The GLD is also used as a measure of teacher and school effectiveness. This high-stakes testing regime has a particular weighting towards literacy and numeracy over all other areas of learning, which means those who speak English as a second language, or children who have special needs or summer-born children, may be less likely to achieve the expected levels.

Set against this context, Manchester Metropolitan researchers are peeling back the layers on the understanding of the wider lives of children.

Research from Dr Abigail Hackett, also from the Faculty of Education, is showing how many factors play a part in a child’s progress and preparedness for school.

Dr Hackett said: “The child assessment framework is very narrow and penalises families from diverse backgrounds.

“The notion of school readiness at an individual level can actually serve to mask wider inequalities in society, for example around economic stability, housing, nutrition, crime, health and so on. Parents can end up being blamed for their children’s alleged lack of school readiness.

“Young children’s communication is affected by everything from the number of languages spoken at home to the kind of housing the family live in.

“The emerging theme is that the government needs to support vulnerable parents and improve living conditions.”

The students are going out into the workforce trained and thinking quite differently

Dr MacRae echoes these concerns, citing a current emphasis on a GLD benchmark which can put particular groups of children at a disadvantage.

For example, identifying children who speak English as a second language as delayed in their development does not take into account their language capabilities in their home language. It can also be linked to the growing trend by early years education providers of steering away from registering children who may impact school readiness measurements, a process known as ‘off-rolling’.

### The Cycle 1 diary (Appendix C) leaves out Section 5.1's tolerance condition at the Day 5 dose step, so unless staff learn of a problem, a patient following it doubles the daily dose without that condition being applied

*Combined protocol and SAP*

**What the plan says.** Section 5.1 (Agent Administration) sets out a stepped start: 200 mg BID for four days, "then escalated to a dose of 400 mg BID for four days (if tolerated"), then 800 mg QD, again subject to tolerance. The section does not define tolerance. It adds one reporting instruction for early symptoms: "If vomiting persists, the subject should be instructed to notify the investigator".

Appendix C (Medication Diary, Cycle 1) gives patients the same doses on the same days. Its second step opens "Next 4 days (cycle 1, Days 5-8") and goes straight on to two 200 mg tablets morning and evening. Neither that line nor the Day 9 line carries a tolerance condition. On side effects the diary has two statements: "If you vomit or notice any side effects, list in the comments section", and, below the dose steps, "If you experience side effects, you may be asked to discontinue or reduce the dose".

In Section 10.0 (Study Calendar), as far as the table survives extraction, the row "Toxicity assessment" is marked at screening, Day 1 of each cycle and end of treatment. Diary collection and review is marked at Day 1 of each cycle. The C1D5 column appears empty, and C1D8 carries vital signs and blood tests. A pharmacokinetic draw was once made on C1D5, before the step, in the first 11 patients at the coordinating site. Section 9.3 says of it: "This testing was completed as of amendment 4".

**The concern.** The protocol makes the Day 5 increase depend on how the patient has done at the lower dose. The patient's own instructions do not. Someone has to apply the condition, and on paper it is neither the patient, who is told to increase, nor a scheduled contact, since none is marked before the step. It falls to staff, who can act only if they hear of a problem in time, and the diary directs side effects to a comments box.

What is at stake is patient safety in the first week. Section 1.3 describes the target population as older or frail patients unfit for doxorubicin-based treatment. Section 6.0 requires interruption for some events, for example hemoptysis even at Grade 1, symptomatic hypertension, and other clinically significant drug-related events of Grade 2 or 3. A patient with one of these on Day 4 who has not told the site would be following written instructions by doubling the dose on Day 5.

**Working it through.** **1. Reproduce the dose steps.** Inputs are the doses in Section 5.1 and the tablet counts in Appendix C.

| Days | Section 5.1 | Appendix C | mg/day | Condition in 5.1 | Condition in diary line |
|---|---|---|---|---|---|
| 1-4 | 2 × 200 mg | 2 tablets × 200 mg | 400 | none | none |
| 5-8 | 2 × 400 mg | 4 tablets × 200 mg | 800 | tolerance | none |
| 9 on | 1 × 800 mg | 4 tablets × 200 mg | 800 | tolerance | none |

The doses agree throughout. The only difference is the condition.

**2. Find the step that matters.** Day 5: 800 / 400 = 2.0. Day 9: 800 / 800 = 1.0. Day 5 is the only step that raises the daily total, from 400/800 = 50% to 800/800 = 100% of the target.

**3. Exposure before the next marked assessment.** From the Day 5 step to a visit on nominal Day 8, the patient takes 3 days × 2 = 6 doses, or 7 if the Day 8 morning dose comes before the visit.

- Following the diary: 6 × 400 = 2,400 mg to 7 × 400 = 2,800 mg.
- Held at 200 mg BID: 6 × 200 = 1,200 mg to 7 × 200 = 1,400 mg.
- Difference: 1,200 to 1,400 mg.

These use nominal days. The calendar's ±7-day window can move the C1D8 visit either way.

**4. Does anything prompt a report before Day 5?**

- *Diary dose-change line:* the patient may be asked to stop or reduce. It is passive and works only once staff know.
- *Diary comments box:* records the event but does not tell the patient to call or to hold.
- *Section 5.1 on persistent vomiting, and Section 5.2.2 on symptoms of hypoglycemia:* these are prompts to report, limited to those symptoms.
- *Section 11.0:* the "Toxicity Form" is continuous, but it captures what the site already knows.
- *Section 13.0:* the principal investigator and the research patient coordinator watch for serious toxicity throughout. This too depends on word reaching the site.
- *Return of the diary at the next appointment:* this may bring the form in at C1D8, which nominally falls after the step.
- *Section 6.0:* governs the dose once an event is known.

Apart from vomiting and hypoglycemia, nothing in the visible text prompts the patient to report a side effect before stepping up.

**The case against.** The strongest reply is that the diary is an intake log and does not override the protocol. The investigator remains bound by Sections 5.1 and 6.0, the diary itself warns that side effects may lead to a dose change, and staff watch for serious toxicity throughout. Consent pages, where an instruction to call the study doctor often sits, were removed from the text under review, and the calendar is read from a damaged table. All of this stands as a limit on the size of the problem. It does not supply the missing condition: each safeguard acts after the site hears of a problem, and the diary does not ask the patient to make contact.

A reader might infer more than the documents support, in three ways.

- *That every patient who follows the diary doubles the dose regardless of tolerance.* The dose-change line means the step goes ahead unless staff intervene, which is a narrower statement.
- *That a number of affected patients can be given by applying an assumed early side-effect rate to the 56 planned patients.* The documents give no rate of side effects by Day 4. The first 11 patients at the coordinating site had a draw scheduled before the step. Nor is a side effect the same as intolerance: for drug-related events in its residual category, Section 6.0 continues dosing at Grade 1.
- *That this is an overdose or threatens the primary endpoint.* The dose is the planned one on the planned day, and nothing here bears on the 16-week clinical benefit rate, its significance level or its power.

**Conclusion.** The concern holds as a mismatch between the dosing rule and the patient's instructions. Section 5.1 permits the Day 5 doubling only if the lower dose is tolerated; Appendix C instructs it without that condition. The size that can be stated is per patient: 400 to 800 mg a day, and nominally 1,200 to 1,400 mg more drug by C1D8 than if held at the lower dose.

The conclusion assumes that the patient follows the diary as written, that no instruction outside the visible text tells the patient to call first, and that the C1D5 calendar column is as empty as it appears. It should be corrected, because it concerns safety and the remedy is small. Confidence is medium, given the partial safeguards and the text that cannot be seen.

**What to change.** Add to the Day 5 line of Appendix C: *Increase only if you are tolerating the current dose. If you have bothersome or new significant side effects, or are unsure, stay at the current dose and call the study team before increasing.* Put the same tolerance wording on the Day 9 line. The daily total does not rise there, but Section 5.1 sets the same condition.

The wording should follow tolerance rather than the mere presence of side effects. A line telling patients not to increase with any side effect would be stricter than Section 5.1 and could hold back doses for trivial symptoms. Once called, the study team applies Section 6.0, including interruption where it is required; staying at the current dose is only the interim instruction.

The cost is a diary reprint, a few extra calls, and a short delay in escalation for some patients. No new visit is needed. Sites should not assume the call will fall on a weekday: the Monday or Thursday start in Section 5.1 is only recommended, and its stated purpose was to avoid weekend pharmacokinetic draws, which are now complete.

Dr Hackett and Dr MacRae are both carrying out people-centred research projects by embedding themselves in local communities, nurseries and playgroups that involve parents as co-researchers. Their projects focus on the realities of parenting in austere times.

This asks the question of what, in the current rigid system of assessment and GLD, can be done to affect change?

The University is looking to lead in this area by influencing the next generation of practitioners, ensuring they are sensitive to the issues at play, particularly in multicultural educational settings.

It can be something as simple as learning to strip back the language of progress reports, employing simple terminology and demystifying any technical jargon. Or recognising the potential nervousness of parents in schools and providing appropriate support.

The early years programmes at Manchester Metropolitan, part of the Faculty of Education’s School of Childhood, Youth and Education Studies, are infused throughout with child development expertise, from traditional development theories to deconstructing and questioning child development.

This provides students with an opportunity to think about and critique how developmental theories and their alternatives are understood and put into practice in a complex society.

“The students are going out into the workforce trained and thinking quite differently,” said Professor Rachel Holmes, who leads the Children and Childhood Research Group in the Education and Social Research Institute, based in the Faculty of Education.

“We are developing a workforce drawn from the cultures and communities that live and are part of Manchester, a process that helps build cross-cultural ways of understanding and working with young children and their families from diverse heritages.”